Parents who witnessed the febrile seizure had rushed the child to the hospital as the first aid of management with a small percentage tried to cool the child or did both. (See Figure 1)
Just a minority of parent in this study knew some information about seizures before their child had one. (See Figure 2)
The 2007 study showed that the information given to the child’s parents was mainly verbally, while in 2008 (73%) of parents received written & verbal information together. (See Figure 3)
About 70% of parents in the 2007 study indicated that they did not understand the information that was given to them or they understood it with difficulties while in 2008 about 78% of parents understood enough the information the information that was given to them. (See Figure 4)
When reviewing the parents after the information given it was found that in the 2007 study most parent’s doubts were not at all cleared out (78%) while in the 2008 study just enough doubts were cleared & understood (77%). (See Figure 5)
DISCUSSION AND CONCLUSION
To the best of our knowledge, this current study is the first in Libya to evaluate and analyzes the knowledge, attitude and practice of mothers regarding FS. About 20% of mothers had heard or even observed seizures caused by fever. Most mothers did not know that epilepsy is different from FS. The attitude of mothers before and after the introduction of the information leaflet did not change significantly. Their practice, however, were still inappropriate. Most mothers did not know how to act toward a child with FS and would prefer to rush them to hospital (90% in 2007 and 86% in 2008).We found that the minority of mothers would take the child to accident and emergency department after giving prior first aid-a similar results was reported by other studies (12). About 70% of parents in the 2007 study indicated that they did not understand the information that was given to them or they understood it with difficulties while in 2008 about 78% of parents understood enough the information the information that was given to them. During data collection, some mothers were asked to demonstrate practically how to reduce fever, how to use a tepid sponging and how to measure temperature using thermometer. Most of these mothers were not able to do this adequately, nor were dosage of antipyretic drugs measured accurately. However, since we did not include questions relating to accuracy of dosage, or of the methodology of reducing fever in our questionnaire, we are unable to discuss or give accurate figures on this issue. It had been suggested that significant improvement were achieved by educating the parents regarding their knowledge, practice and attitude-specifically by providing advice on how to act toward a febrile child(5) (8) (13) (2) (14).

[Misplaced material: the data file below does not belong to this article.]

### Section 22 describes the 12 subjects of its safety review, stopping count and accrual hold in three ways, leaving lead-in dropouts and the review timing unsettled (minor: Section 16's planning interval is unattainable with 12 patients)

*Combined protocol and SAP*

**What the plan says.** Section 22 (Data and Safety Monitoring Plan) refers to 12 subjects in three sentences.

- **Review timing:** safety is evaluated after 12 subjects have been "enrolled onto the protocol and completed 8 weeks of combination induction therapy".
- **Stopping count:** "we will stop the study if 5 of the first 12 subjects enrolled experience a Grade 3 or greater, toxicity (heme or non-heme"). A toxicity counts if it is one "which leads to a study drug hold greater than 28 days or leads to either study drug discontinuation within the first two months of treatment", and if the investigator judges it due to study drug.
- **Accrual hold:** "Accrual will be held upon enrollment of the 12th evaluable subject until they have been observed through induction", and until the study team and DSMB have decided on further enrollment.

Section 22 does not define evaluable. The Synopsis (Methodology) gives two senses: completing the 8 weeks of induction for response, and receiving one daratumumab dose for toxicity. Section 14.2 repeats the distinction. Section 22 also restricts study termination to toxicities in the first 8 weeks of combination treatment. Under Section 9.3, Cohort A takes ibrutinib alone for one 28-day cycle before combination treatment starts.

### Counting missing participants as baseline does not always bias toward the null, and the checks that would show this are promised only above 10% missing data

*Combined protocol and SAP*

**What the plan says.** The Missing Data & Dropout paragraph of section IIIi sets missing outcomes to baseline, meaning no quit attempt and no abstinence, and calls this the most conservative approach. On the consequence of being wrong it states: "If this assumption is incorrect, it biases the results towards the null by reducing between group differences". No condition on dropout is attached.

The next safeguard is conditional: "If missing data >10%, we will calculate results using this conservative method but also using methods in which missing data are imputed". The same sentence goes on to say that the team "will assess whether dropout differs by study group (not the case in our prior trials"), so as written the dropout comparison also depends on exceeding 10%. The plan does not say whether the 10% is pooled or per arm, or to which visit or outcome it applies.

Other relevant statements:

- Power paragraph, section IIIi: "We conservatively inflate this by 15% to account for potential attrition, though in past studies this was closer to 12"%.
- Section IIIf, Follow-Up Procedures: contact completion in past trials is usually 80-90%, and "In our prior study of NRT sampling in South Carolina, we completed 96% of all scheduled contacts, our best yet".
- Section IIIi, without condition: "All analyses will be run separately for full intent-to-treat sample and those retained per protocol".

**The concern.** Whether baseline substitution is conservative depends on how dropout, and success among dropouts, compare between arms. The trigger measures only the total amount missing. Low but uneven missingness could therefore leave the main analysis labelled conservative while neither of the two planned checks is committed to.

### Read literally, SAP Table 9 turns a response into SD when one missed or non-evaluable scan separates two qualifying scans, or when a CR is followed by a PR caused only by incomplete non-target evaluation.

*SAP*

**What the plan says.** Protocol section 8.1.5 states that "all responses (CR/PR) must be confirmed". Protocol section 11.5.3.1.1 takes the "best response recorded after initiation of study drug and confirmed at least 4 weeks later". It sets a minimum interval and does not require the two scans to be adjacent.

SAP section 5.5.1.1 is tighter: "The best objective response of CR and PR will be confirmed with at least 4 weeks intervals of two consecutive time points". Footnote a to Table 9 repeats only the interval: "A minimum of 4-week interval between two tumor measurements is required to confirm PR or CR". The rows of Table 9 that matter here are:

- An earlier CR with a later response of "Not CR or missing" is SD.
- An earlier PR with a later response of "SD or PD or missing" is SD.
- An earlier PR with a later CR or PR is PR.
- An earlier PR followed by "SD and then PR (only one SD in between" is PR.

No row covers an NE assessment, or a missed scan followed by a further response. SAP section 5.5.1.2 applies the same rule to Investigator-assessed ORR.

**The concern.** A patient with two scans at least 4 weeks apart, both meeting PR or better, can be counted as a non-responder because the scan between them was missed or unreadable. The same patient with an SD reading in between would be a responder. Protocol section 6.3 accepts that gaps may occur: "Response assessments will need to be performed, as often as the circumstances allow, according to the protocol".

A well organized educational program should be conducted for parents of children with febrile seizures who were admitted to the hospital in order to decrease their anxiety and fear. All patients who are admitted to the hospital with febrile seizures should be given leaflets covering the following issues: brief idea about the pathophysiology of the disease risk of recurrence, course of the condition, first aid training, and when to bring child to the hospital for further assessment.